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Robert Underwood Johnson, Clarence Clough Buell, Battles and Leaders of the Civil War. Volume 4., The opposing forces in the campaign of the Carolinas. (search)
tuted after April 9th, upon which date it was partly reorganized. Army of Tennessee.--General Joseph E. Johnston, General G. T. Beauregard (Second in command). Escort: Capt. E. M. Holloway. Hardee's Corps, At Bentonville consisted of the divisions of Hoke, McLaws, and W. B. Taliaferro. Maj.-Gen. Lafayette McLaws was assigned April 10th to command the District of Georgia. Lieut.-Gen. William J. Hardee. Escort and Scouts, Capts. W. C. Raum and J. B. L. Walpole. Artillery, Col. A. J. Gonzales. Brown's (late Cleburne's) division, Maj.-Gen. John C. Brown. Smith's Brigade, Brig.-Gen. James A. Smith: 1st Fla. (consolidated 1st, 3d, 4th, 6th, and 7th inf., and 1st cav.), Lieut.-Col. E. Marshburn; 1st Ga. (consolidated 1st, 57th, and 63d Ga.), Col. Charles I. Olmstead; 54th Ga. (consolidated 37th and 54th Ga., and 4th Batt'n Ga. Sharp-shooters), Col. T. D. Caswell. Govan's Brigade, Brig.-Gen. D. C. Govan: 1st Ark. (consolidated 1st, 2d, 5th, 6th, 7th, 8th, 13th, 15th, 19th
h by the enemy to certain and easy victory. To the professional resources, skill as an artillery officer, intelligent and indefatigable zeal and assiduity of Brigadier-General Ripley, commanding the First military district, and specially charged with the defence of the harbor, much is due for the completeness of the defence, and the proud results of the seventh of April. He was ably seconded by his subordinate commanders, whose services he has fitly noticed in his own report. To Colonel A. J. Gonzales, Chief of Ordnance and Artillery, and Major D. B. Harris, Chief Engineer, and Major W. H. Echols. Provisional Engineer corps, and their several assistants, I return my thanks, for valuable services in their respective departments. I have also to record my obligations to the Honorable William Porcher Miles, representative in Congress, for constantly exerted services, in securing for the defence of Charleston so many of the heaviest guns wielded so effectually. The Confederate St
as at Fort Johnson; and Castle Pinckney had been placed under the charge of an officer whose name we have not been able to procure. A few days previous to the bombardment, the general commanding had announced, in general orders, the names of the officers composing his staff. They were Major D. R. Jones, Assistant-Adjutant-General, Captain S. D. Lee, Captain S. Ferguson, Lieutenant Sydney Legare—of the Regular staff; Messrs. John L. Manning, James Chestnut, Jr., William Porcher Miles, A. J. Gonzales, and A. R. Chisolm, and Colonels L. T. Wigfall, of Texas, and Roger A. Pryor, of Virginia—of the Volunteer staff. Though the opening of hostilities had, for the last two days, been almost hourly expected by officers and men of the various commands, and by the whole population of the city of Charleston, still, so good was the tone of the troops, so confident of the result were the non-combatants, that when the last message of the commanding general had been delivered, notifying Major A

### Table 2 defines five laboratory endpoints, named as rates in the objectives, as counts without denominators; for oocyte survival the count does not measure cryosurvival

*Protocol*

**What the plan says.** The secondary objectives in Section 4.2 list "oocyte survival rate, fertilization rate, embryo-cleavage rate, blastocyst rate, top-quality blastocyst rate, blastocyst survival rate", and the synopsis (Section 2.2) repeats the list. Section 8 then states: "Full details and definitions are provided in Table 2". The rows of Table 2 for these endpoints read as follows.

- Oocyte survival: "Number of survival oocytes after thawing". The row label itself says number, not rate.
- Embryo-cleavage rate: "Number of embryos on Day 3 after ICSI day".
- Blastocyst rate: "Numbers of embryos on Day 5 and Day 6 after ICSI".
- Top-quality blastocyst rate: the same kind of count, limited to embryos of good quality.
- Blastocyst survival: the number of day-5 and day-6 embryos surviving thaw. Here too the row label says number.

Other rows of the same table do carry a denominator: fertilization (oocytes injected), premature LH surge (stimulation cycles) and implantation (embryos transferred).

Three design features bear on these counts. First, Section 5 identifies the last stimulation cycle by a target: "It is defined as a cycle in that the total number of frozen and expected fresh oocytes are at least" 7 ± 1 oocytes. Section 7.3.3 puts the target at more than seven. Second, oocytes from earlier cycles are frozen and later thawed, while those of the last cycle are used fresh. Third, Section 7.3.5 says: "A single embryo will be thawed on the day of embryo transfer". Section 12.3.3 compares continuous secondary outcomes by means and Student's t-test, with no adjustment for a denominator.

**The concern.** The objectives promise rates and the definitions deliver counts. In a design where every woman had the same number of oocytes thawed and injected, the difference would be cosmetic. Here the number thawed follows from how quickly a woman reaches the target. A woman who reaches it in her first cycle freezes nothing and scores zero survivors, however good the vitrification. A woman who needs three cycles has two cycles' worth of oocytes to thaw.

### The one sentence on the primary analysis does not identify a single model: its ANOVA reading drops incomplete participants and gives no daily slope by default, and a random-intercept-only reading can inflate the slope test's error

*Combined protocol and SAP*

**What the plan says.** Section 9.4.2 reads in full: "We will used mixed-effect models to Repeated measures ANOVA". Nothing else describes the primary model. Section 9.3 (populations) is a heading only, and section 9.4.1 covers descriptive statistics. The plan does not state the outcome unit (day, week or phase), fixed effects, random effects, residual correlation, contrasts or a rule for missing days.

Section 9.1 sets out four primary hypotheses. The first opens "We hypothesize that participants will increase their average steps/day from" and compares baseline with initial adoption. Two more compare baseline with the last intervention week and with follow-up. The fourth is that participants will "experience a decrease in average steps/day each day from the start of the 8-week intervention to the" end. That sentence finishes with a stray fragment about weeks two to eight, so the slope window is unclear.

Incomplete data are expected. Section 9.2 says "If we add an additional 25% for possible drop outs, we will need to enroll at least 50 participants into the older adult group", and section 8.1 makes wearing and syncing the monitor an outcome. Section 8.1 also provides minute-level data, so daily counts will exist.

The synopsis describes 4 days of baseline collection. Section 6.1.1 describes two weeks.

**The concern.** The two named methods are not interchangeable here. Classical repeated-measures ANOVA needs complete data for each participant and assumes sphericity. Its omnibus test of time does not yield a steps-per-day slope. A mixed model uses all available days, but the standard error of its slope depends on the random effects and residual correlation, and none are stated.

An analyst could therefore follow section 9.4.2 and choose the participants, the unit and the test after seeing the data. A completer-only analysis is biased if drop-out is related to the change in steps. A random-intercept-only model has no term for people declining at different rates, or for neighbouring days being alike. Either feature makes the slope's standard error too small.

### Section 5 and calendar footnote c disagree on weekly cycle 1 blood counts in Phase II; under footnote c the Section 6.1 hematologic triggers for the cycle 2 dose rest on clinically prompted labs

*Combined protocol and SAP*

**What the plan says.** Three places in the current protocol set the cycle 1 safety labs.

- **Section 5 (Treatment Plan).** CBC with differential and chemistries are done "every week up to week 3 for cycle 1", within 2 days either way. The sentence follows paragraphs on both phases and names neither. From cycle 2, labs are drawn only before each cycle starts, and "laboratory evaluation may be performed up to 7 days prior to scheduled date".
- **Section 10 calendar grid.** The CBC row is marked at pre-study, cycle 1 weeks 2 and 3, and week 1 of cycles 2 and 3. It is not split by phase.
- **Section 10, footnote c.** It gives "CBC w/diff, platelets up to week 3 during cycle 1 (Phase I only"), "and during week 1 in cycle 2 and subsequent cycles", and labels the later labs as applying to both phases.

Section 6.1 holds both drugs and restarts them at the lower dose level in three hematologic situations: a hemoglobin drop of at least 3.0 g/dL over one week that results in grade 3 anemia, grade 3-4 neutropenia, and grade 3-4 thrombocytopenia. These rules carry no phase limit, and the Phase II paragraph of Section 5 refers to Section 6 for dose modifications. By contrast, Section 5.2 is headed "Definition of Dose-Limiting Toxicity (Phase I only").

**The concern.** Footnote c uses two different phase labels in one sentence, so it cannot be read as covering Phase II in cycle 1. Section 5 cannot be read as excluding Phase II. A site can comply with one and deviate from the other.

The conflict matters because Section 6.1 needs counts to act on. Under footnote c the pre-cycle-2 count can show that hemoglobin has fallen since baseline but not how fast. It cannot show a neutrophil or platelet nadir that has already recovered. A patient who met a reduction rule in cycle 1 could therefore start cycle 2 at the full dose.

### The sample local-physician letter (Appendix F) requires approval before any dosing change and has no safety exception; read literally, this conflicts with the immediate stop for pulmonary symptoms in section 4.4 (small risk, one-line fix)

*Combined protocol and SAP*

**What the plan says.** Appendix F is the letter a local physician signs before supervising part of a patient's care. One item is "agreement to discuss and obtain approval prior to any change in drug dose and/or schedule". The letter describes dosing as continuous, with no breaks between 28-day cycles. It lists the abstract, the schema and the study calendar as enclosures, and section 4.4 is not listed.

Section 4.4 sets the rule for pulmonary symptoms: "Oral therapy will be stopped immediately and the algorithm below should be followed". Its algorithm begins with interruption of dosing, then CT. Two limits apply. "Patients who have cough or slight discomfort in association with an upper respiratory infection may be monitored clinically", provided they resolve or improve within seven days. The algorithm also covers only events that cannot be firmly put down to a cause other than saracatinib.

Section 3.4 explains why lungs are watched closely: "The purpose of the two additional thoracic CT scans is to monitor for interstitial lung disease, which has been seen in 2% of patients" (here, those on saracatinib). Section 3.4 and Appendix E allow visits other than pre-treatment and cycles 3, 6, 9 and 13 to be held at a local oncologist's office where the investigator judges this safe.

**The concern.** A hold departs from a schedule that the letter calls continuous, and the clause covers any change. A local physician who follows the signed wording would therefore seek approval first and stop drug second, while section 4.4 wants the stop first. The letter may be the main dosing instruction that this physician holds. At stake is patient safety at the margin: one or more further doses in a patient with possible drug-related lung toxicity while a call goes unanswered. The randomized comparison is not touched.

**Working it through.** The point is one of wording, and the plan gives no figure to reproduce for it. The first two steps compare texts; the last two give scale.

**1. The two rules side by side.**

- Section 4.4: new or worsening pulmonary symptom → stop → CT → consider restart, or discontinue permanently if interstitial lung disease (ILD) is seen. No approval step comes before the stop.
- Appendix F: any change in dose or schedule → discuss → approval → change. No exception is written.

n operating the Drummond lights, established at the extremities of Sullivan's and Morris Islands. The venerable and gallant Edmund Ruffin, of Virginia, was at the Iron Battery and fired many guns, undergoing every fatigue and sharing the hardships at the battery with the youngest of the Palmettos. To my regular staff—Major D. R. Jones, C. S. A., Captains Lee and Ferguson, C. S. A., and Lieutenant Legare, S. C. A.; and my volunteer staff, Messrs. Chisolm, Wigfall, Chestnut, Manning, Miles, Gonzales, and Pryor—I am much indebted for their indefatigable and valuable assistance, night and day, during the attack, transmitting my orders in open boats with alacrity and cheerfulness to the different batteries, amid falling balls and bursting shells. Captain Wigfall was the first in Fort Sumter to receive its surrender. I am, sir, very respectfully, your obedient servant, G. T. Beauregard, Brig.-Genl. Comdg. Appendix to Chapter VI. Headquarters Department of Alexandria, Va
ordinates. He prepared a series of questions, which were officially submitted to them, and thoroughly discussed at his headquarters. The conclusions arrived at were as follows: in the Office of the General Commanding the Department, Charleston, Sept. 29th, 1862. At a conference to which General Beauregard had invited the following officers; Com. D. N. Ingraham and Capt. J. R. Tucker, C. S. N., Brigadier-Gen'ls S. R. Gist and Thos. Jordan, Cols. G. W. Lay, Inspector-Genl., and A. J. Gonzales, Chief of Artillery, and Capt. F. D. Lee, Engrs., Capt. W. H. Echols, Chief Engineer, being absent from the city: The Genl. Commanding proposed for discussion a number of queries, prepared by himself, in relation to the problem of the defence of the Harbor, Forts, and City of Charleston, against the impending naval attacks by a formidable ironclad fleet. It was agreed to separate the consideration of these questions, so as to discuss— 1st. The entrance, i. e., all outside of a